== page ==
In 2015 Mile High Connects focused much of its jobs-related work on exploring place-based community workforce development strategies. One of our projects, funded by a grant from JP Morgan Chase Foundation explored the linking of local residents with construction employment on an affordable housing development project in the Northeast Park Hill area of Denver. The grant provided funding for improved job placement for graduates of training through the Colorado Construction Institute (CCI), the organization that trained East Denver residents for new careers in construction and for an evaluation of how well place-based community workforce initiatives worked in Park Hill Village West and two other TOD project sites – Denver Housing Authority’s (DHA) Mariposa Redevelopment at La Alma/Lincoln in Denver and Alameda Station in Central Denver.
This report, Construction Community Workforce Programs: Recommendations from Three Transit-oriented Developments in Denver, details the learning experiences of the three projects that capitalized on infrastructure investments in order to generate employment and training opportunities for local residents and expand the pipeline of qualified workers to meet industry workforce demands. The report was authored by Katrina Wert, Director of the Workforce Initiative Now (WIN) program at the Community College of Denver. WIN was one of the workforce training providers for the three projects, along with CCI and DHA, who also contributed data to the report.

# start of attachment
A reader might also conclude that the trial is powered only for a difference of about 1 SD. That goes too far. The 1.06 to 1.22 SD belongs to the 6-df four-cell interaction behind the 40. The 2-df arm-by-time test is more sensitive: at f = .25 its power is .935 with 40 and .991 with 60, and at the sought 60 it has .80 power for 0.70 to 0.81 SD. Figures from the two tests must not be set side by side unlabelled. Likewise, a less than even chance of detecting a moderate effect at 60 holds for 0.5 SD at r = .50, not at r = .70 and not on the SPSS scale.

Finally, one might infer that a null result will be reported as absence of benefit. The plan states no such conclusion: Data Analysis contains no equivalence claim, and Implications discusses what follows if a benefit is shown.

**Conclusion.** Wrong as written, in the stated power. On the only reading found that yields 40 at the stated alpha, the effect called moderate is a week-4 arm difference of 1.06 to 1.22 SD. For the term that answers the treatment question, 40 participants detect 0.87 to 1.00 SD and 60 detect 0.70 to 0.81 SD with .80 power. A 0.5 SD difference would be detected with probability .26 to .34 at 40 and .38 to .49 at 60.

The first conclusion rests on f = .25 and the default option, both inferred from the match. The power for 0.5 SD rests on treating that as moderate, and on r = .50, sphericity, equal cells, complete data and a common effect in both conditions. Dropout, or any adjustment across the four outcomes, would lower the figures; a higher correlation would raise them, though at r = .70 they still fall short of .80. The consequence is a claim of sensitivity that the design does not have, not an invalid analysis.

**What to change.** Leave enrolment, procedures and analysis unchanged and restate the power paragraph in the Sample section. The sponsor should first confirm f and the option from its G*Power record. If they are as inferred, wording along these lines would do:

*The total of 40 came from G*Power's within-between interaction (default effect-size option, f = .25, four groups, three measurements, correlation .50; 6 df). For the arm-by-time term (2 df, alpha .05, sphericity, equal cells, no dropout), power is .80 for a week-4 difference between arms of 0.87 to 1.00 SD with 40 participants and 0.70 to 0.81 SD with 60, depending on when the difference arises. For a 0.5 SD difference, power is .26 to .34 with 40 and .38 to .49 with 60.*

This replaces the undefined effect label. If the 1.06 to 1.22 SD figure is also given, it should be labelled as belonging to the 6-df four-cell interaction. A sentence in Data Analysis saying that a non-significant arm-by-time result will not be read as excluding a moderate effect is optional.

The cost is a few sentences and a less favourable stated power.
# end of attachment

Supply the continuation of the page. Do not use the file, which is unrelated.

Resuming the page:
The report contains recommendations related to the planning and execution of community workforce development programs connected to targeted construction opportunities and the potential for recruiting and training traditionally disadvantaged low-income workers for those opportunities. The intended audience includes community-based or education and training organizations engaged in construction workforce preparation, employers or project owners interested in community workforce initiatives, and prospective private and public funders. Key recommendations from the report, some of which apply to community workforce development initiatives in other industries, include:
• Aligning all stakeholders to communicate and set realistic goals
• Supporting expansive community outreach and recruitment of resident
• Fund services to overcome residents’ barriers to employment
• Providing financial incentives to complete training
MHC will continue to work on community workforce development opportunities in 2016 in construction, as well as health care and other industries. If you’re interested in participating in the learning and/or implementation of these efforts, contact Jennifer Billig, MHC Coordinator for Business, Local Workforce and Middle Skill Jobs at firstname.lastname@example.org.
The Denver region’s economy has been booming for many years, but a significant portion of the population is increasingly left behind. Across the seven county Denver metro region, there are over 175,000 low-income households experiencing housing insecurity: over 6,300 homeless persons, over 106,000 renters paying more than half of their monthly income on rent, and over 63,000 homeowners paying over half their monthly income on housing costs. Between 2000 and 2013, the number of housing insecure households increased by 70%! These households are forced every month to make tough decisions – choosing whether to pay their housing/utility bills or buying groceries, paying for housing or transportation to get to work or get their children to school.